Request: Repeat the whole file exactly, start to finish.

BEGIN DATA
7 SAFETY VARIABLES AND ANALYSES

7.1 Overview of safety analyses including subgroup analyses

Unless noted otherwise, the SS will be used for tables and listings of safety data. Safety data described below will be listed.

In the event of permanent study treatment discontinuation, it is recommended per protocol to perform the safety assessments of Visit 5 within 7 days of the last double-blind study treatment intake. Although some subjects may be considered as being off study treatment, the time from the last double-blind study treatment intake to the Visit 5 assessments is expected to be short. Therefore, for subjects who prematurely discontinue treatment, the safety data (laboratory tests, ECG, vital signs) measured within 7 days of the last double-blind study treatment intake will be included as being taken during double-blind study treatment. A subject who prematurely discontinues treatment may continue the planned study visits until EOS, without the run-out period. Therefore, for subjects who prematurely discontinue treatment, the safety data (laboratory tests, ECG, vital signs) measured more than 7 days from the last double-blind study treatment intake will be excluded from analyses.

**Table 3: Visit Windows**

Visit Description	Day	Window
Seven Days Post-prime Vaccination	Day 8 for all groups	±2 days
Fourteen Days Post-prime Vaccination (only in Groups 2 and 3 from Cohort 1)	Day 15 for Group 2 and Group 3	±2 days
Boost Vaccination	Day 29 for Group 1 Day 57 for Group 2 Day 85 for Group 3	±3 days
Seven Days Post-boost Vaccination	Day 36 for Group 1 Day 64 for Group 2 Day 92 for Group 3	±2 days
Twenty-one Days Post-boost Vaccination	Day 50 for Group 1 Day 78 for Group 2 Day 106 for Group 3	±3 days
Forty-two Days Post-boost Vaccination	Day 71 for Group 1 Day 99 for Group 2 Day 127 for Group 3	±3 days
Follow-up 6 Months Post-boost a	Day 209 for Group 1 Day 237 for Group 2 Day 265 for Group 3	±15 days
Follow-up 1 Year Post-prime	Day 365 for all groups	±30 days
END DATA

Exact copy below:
7 SAFETY VARIABLES AND ANALYSES

7.1 Overview of safety analyses including subgroup analyses

Unless noted otherwise, the SS will be used for tables and listings of safety data. Safety data described below will be listed.

In the event of permanent study treatment discontinuation, it is recommended per protocol to perform the safety assessments of Visit 5 within 7 days of the last double-blind study treatment intake. Although some subjects may be considered as being off study treatment, the time from the last double-blind study treatment intake to the Visit 5 assessments is expected to be short. Therefore, for subjects who prematurely discontinue treatment, the safety data (laboratory tests, ECG, vital signs) measured within 7 days of the last double-blind study treatment intake will be included as being taken during double-blind study treatment. A subject who prematurely discontinues treatment may continue the planned study visits until EOS, without the run-out period. Therefore, for subjects who prematurely discontinue treatment, the safety data (laboratory tests, ECG, vital signs) measured more than 7 days from the last double-blind study treatment intake will be excluded from analyses.

**Table 3: Visit Windows**

Visit Description	Day	Window
Seven Days Post-prime Vaccination	Day 8 for all groups	±2 days
Fourteen Days Post-prime Vaccination (only in Groups 2 and 3 from Cohort 1)	Day 15 for Group 2 and Group 3	±2 days
Boost Vaccination	Day 29 for Group 1 Day 57 for Group 2 Day 85 for Group 3	±3 days
Seven Days Post-boost Vaccination	Day 36 for Group 1 Day 64 for Group 2 Day 92 for Group 3	±2 days
Twenty-one Days Post-boost Vaccination	Day 50 for Group 1 Day 78 for Group 2 Day 106 for Group 3	±3 days
Forty-two Days Post-boost Vaccination	Day 71 for Group 1 Day 99 for Group 2 Day 127 for Group 3	±3 days
Follow-up 6 Months Post-boost a	Day 209 for Group 1 Day 237 for Group 2 Day 265 for Group 3	±15 days
Follow-up 1 Year Post-prime	Day 365 for all groups	±30 days